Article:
Despite the extensive earlier history, several publications report Michael S. Hart as the inventor of the e-book. In 1971, the operators of the Xerox Sigma V mainframe at the University of Illinois gave Hart extensive computer-time. Seeking a worthy use of this resource, he created his first electronic document by typing the United States Declaration of Independence into a computer in plain text. Hart planned to create documents using plain text to make them as easy as possible to download and view on devices. After Hart first adapted the U.S. Declaration of Independence into an electronic document in 1971, Project Gutenberg was launched to create electronic copies of more texts, especially books.
In 1993, Paul Baim released a freeware HyperCard stack, called EBook, that allowed easy import of any text file to create a pageable version similar to an electronic paperback book. A notable feature was automatic tracking of the last page read so that on returning to the 'book' you were taken back to where you had previously left off reading. The title of this stack may have helped popularize the term 'ebook'.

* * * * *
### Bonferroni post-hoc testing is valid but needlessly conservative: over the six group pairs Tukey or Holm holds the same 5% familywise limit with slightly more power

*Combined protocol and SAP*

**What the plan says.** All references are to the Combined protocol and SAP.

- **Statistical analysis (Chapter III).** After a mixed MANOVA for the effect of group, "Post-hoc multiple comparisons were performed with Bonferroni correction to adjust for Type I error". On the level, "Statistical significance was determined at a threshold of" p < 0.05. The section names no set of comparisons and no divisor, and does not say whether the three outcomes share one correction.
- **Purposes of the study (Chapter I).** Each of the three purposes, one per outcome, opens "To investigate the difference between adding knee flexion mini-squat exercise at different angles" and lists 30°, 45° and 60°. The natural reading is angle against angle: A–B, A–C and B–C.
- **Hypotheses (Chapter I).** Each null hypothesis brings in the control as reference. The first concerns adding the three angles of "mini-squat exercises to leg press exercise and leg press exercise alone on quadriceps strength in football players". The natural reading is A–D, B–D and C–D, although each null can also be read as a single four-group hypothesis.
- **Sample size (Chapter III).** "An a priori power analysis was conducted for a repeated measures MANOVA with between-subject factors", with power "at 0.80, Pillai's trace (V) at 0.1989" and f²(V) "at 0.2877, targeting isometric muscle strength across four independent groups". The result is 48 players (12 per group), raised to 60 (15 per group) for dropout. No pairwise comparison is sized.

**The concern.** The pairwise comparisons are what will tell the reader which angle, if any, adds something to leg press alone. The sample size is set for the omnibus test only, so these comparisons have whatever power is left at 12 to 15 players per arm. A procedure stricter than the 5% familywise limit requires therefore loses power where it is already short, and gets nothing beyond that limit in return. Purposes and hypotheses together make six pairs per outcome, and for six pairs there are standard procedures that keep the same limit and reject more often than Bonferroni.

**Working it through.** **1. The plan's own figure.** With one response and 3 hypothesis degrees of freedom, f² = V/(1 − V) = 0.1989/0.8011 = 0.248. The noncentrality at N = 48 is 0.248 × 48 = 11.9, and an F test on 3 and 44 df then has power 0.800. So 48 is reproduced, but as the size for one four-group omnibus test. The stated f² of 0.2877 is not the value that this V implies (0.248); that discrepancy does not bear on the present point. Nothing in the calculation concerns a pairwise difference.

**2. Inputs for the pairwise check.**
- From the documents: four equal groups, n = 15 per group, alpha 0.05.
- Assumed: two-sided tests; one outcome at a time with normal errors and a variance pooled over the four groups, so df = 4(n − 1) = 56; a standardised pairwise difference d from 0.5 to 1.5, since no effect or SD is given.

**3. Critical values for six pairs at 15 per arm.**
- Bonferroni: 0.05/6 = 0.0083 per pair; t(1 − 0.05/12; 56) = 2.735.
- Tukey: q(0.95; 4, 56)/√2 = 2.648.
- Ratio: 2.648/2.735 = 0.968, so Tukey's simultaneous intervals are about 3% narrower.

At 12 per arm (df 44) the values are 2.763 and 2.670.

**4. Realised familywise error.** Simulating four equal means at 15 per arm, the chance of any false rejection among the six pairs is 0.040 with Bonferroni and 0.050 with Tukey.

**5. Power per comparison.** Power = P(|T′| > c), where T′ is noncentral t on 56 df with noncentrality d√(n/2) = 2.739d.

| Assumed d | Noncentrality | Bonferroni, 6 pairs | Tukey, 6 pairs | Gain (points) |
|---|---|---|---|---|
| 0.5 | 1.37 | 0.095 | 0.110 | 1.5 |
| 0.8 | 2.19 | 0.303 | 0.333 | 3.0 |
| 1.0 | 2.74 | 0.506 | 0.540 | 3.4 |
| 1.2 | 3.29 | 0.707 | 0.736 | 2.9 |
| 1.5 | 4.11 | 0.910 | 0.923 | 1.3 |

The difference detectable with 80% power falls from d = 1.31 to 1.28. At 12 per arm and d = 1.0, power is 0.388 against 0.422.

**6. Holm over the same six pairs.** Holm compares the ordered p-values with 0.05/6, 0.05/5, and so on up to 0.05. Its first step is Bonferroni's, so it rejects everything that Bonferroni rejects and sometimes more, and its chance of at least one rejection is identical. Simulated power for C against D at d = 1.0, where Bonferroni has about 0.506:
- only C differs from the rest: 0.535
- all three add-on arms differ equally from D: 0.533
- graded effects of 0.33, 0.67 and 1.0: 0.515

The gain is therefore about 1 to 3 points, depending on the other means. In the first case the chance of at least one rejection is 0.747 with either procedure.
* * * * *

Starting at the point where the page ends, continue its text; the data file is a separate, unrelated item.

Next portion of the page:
U.S. libraries began to offer free e-books to the public in 1998 through their websites and associated services, although the e-books were primarily scholarly, technical or professional in nature, and could not be downloaded. In 2003, libraries began offering free downloadable popular fiction and non-fiction e-books to the public, launching an e-book lending model that worked much more successfully for public libraries. The number of library e-book distributors and lending models continued to increase over the next few years. From 2005 to 2008, libraries experienced a 60% growth in e-book collections. In 2010, a Public Library Funding and Technology Access Study by the American Library Association found that 66% of public libraries in the U.S. were offering e-books, and a large movement in the library industry began to seriously examine the issues relating to e-book lending, acknowledging a "tipping point" when e-book technology would become widely established. Content from public libraries can be downloaded to e-readers using application software like Overdrive and Hoopla.